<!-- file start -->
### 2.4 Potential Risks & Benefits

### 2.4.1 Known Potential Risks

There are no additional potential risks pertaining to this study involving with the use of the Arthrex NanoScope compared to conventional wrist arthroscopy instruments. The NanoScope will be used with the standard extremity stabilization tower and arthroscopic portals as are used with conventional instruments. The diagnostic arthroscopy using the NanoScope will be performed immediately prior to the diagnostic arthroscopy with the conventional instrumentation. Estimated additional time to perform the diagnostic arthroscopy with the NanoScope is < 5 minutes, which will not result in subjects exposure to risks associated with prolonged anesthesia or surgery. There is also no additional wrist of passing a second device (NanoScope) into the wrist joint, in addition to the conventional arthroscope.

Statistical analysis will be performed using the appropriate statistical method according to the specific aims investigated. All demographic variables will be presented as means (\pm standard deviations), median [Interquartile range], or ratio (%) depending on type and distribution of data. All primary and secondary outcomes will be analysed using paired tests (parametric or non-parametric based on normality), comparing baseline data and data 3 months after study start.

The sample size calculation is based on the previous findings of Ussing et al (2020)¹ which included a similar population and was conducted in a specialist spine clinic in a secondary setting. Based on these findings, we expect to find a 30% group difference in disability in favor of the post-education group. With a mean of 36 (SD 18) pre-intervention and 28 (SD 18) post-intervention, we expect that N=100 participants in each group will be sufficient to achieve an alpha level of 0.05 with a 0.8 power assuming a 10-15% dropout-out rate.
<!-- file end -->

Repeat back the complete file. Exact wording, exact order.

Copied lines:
### 2.4 Potential Risks & Benefits

### 2.4.1 Known Potential Risks

There are no additional potential risks pertaining to this study involving with the use of the Arthrex NanoScope compared to conventional wrist arthroscopy instruments. The NanoScope will be used with the standard extremity stabilization tower and arthroscopic portals as are used with conventional instruments. The diagnostic arthroscopy using the NanoScope will be performed immediately prior to the diagnostic arthroscopy with the conventional instrumentation. Estimated additional time to perform the diagnostic arthroscopy with the NanoScope is < 5 minutes, which will not result in subjects exposure to risks associated with prolonged anesthesia or surgery. There is also no additional wrist of passing a second device (NanoScope) into the wrist joint, in addition to the conventional arthroscope.

Statistical analysis will be performed using the appropriate statistical method according to the specific aims investigated. All demographic variables will be presented as means (\pm standard deviations), median [Interquartile range], or ratio (%) depending on type and distribution of data. All primary and secondary outcomes will be analysed using paired tests (parametric or non-parametric based on normality), comparing baseline data and data 3 months after study start.

The sample size calculation is based on the previous findings of Ussing et al (2020)¹ which included a similar population and was conducted in a specialist spine clinic in a secondary setting. Based on these findings, we expect to find a 30% group difference in disability in favor of the post-education group. With a mean of 36 (SD 18) pre-intervention and 28 (SD 18) post-intervention, we expect that N=100 participants in each group will be sufficient to achieve an alpha level of 0.05 with a 0.8 power assuming a 10-15% dropout-out rate.